January 29, 2010

Colorado Court of Appeals 12-24-09

People v. Barrus       Self-Defense and Obstructing a Peace Officer / Severance-Joinder / Indecent Exposure
Obstructing, Self-Defense and Severance - In two separated incidents, the prosecution alleged Mr. Barrus committed indecent exposure, and in both he attempted to flee the police. First on May 14 Mr. Barrus actually got away, and on June 2, he attempted but could not flee. In the first, a school teacher reported a man was naked in his car in the parking lot. In the June 2, the police got a call of a man walking around naked. Both incidents involved a black Toyota. However, in the first incident Mr. Barrus claimed he wanted to testify to establish self-defense against the obstructing charge. (If the trial court agreed, than those charges in which Mr. Barrus would testify to would mandate severance from the other charges). The trial court found self-defense does not apply to obstructing a police officer. The Court of Appeals reversed the obstructing conviction, and remanded that charge for a new trial. The CofA held that a person does have a right to self-defense to the application of unlawful or excessive force, and thus, a person is entitled to a self-defense instruction if there is evidence that supports the defense. However, the CofA upheld the conviction on the two F5 Vehicular Eluding charges. The CofA did not think the verdict on the obstructing a peace officer influenced the verdicts on the eluding counts.
Indecent Exposure – The CofA held that a person running naked without more is insufficient to support a conviction for indecent exposure. The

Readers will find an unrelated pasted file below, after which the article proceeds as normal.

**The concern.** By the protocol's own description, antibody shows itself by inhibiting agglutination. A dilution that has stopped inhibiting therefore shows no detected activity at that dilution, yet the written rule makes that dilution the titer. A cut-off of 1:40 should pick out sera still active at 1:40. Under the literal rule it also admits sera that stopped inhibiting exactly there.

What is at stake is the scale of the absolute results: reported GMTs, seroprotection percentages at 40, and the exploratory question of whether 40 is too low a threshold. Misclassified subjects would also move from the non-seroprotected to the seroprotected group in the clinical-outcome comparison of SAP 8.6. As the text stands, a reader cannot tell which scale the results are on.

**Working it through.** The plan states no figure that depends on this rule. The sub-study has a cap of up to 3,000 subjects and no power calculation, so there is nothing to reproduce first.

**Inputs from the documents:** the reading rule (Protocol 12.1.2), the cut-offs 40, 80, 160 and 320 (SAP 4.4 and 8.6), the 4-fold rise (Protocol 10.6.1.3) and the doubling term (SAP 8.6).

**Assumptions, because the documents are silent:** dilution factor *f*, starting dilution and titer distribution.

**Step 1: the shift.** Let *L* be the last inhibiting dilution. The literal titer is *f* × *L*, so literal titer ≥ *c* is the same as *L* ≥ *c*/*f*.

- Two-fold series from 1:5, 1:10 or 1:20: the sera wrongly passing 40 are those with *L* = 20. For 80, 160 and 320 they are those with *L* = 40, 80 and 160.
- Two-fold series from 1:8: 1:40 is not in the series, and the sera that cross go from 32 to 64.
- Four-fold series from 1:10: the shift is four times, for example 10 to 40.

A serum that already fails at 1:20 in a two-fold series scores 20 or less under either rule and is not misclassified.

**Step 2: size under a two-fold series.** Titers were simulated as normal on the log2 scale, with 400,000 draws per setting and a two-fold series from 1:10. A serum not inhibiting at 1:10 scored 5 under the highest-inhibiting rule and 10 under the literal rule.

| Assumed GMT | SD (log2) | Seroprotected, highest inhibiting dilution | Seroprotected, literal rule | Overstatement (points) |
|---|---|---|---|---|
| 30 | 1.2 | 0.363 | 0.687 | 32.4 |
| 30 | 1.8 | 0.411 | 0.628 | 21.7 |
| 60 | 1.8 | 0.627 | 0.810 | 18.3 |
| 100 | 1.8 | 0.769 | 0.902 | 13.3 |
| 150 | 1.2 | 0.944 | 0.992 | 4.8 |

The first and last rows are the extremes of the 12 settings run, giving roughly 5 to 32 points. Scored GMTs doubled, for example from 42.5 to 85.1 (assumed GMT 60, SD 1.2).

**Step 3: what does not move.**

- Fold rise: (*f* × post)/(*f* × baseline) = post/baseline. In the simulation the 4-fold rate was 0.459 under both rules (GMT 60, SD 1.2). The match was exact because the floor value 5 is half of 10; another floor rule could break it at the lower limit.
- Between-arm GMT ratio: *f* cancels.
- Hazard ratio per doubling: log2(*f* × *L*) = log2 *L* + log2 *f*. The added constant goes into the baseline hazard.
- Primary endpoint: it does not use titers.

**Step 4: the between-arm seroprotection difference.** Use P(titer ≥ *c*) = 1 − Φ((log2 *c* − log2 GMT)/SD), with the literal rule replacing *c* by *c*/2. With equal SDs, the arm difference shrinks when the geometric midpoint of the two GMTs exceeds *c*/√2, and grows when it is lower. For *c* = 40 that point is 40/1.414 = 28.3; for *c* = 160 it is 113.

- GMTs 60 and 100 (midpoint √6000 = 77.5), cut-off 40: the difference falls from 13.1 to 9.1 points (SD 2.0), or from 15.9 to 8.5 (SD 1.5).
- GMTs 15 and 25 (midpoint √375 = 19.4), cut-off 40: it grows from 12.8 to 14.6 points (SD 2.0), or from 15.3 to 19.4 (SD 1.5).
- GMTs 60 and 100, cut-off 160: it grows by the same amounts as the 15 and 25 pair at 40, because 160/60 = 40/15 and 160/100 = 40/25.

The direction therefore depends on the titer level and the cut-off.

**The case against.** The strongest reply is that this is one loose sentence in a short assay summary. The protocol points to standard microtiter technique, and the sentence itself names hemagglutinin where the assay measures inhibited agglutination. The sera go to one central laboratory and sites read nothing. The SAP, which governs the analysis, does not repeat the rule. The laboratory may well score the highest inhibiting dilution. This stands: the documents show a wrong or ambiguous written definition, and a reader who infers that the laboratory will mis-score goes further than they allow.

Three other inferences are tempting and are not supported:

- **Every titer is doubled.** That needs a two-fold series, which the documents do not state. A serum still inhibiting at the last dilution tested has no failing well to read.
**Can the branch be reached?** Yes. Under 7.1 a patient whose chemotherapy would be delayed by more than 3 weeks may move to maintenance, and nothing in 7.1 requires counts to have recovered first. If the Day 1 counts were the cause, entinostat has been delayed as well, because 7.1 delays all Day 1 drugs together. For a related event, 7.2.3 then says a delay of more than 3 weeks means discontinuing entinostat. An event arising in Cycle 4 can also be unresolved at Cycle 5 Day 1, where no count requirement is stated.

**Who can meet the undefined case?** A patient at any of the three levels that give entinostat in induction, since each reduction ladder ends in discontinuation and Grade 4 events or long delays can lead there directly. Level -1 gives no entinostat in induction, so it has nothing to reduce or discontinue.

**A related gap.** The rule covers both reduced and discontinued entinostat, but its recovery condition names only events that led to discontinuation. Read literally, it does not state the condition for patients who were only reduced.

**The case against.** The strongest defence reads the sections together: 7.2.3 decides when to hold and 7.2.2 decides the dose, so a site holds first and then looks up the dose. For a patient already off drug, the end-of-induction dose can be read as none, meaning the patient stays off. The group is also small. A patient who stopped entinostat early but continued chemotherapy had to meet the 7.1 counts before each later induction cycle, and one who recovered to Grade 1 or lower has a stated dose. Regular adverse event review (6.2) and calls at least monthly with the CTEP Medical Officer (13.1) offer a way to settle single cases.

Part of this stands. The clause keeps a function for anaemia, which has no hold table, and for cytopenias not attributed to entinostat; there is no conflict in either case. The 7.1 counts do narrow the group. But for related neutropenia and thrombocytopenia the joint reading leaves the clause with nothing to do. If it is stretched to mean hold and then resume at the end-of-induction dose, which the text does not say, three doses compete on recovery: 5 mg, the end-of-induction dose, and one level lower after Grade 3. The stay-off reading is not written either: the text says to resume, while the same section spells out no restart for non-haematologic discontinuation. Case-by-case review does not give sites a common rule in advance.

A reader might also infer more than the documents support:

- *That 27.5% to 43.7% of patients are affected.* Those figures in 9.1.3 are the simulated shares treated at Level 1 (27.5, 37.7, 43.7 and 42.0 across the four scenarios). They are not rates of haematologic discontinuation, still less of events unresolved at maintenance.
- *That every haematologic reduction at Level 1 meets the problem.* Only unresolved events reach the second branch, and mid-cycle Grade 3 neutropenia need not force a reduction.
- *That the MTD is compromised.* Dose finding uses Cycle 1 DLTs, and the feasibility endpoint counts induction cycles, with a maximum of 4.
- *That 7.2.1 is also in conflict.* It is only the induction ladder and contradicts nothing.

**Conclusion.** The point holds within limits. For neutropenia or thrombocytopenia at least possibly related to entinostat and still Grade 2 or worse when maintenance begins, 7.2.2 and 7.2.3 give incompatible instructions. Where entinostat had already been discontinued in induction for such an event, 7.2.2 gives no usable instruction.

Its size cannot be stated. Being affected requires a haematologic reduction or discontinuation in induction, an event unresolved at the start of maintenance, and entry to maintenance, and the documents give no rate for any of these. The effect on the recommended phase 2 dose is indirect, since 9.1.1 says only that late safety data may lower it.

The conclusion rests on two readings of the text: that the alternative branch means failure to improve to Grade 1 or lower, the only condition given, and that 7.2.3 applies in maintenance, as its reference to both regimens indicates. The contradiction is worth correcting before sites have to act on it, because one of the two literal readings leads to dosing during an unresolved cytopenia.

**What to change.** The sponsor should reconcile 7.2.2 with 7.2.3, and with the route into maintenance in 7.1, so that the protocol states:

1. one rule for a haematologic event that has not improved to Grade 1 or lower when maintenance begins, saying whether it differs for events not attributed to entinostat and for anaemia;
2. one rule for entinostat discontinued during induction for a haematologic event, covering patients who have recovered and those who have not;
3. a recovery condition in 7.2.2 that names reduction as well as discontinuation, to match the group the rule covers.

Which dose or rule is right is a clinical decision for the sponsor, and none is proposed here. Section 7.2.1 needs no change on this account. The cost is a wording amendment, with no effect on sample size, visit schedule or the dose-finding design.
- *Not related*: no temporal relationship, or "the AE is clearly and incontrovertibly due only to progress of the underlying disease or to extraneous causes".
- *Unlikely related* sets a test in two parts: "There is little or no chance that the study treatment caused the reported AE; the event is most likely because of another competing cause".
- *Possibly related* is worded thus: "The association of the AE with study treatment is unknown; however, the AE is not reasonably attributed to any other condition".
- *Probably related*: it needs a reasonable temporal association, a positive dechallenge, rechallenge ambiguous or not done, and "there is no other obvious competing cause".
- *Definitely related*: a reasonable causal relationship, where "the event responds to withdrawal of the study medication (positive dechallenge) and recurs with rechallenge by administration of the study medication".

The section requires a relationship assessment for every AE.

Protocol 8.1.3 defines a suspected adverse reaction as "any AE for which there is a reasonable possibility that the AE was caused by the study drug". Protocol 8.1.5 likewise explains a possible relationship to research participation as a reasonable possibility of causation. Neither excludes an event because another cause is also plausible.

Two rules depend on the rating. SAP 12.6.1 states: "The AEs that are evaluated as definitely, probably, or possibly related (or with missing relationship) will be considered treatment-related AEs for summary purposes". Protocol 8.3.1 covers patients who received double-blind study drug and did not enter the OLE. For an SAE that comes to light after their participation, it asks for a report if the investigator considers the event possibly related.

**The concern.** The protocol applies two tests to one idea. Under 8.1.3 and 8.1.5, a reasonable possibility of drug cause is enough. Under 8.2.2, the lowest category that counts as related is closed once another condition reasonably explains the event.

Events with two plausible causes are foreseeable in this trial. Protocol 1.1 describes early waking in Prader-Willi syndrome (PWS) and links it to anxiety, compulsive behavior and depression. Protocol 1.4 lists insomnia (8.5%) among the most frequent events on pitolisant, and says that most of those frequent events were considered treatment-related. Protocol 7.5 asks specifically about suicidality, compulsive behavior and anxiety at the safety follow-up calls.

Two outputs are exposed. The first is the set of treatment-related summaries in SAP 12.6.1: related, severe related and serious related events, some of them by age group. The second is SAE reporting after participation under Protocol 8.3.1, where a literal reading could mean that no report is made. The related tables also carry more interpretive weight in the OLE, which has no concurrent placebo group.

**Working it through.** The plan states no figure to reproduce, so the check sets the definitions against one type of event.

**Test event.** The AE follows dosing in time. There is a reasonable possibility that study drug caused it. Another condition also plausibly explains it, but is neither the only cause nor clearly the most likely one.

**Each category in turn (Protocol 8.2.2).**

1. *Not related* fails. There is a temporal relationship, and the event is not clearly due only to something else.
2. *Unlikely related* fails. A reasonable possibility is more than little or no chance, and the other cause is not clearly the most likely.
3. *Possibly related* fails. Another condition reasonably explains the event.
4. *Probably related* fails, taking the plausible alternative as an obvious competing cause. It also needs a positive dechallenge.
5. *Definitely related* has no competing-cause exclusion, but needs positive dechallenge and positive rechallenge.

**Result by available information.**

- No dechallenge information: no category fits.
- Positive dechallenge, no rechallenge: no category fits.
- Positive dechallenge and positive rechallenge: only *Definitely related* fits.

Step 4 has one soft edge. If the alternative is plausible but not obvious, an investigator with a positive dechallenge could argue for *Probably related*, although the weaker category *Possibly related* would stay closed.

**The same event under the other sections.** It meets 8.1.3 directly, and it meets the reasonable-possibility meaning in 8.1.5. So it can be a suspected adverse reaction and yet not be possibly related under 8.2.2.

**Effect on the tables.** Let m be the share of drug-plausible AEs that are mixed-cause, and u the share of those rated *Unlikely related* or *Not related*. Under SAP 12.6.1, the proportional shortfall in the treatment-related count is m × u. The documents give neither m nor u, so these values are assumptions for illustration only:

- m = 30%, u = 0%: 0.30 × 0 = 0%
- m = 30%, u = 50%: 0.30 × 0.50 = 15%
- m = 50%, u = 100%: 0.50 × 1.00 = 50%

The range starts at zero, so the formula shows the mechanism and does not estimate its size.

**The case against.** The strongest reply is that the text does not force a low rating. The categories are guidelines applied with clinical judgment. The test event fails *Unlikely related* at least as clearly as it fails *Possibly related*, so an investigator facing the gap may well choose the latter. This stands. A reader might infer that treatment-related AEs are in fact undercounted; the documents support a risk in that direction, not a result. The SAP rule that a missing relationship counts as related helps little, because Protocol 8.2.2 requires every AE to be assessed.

Court wrote,
“we reject any suggestion that the elements are satisfied simply by proof that defendant was naked. By its very terms, the statute requires a defendant to expose his or her genitals to another person in a manner that is likely to cause affront or alarm. In other words, to satisfy the elements of the crime of indecent exposure, a person must do something that would make his or her genitals visible to another person."

People v. Flockhart              Jury Pre-Deliberation Discussion / Recusal / Fourth Amendment Standing / Challenges for Cause
Pre-deliberation Discussion - The Court of Appeals held that the trial court erred in allowing pre-deliberation discussions. However, instead of simply reversing the conviction, the CofA remanded for a hearing on whether the error was harmless beyond a reasonable doubt. (one Appeals Court Judge dissented from this portion of the opinion, and in an lengthy dissent went on and on about how “social science” has shown pre-deliberation discussions do not adversely affect a defendant).
Challenges for Cause – the trial court required both the challenges and the arguments on those challenges to be heard in open court in front of the very jurors defense counsel sought to oust from the panel. The CofA found the trial court erred because the procedure may create a bias against the defendant that did not exist previously. However, the CofA did not find the error substantial enough to be plain error.
Recusal – The CofA held, despite similar charges, merely showing that the trial judge previously prosecuted the defendant did not require recusal of the judge.

People v. Hunter  Definition of “Stranger” under Sexually Violent Predator
The Court of Appeals held that because Mr. Hunter was a neighbor of the alleged victims, he did not fit the definition of “stranger” under the Sexually Violent Predator statute. The CofA found that because Mr. Hunter lived in the trailer next door to the victims, met them, and that they knew him, that Mr. Hunter did not fit the definition of stranger.

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